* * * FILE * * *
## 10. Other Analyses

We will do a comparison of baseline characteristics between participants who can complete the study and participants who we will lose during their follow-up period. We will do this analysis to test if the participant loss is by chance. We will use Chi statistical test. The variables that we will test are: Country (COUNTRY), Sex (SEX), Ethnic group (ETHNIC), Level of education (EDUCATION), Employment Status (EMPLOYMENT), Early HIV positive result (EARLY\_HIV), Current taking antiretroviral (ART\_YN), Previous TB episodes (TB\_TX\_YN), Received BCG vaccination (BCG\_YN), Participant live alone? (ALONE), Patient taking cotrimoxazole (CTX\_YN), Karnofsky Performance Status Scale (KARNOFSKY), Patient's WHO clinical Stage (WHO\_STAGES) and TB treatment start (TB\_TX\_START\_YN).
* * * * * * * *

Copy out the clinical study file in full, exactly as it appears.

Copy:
## 10. Other Analyses

We will do a comparison of baseline characteristics between participants who can complete the study and participants who we will lose during their follow-up period. We will do this analysis to test if the participant loss is by chance. We will use Chi statistical test. The variables that we will test are: Country (COUNTRY), Sex (SEX), Ethnic group (ETHNIC), Level of education (EDUCATION), Employment Status (EMPLOYMENT), Early HIV positive result (EARLY\_HIV), Current taking antiretroviral (ART\_YN), Previous TB episodes (TB\_TX\_YN), Received BCG vaccination (BCG\_YN), Participant live alone? (ALONE), Patient taking cotrimoxazole (CTX\_YN), Karnofsky Performance Status Scale (KARNOFSKY), Patient's WHO clinical Stage (WHO\_STAGES) and TB treatment start (TB\_TX\_START\_YN).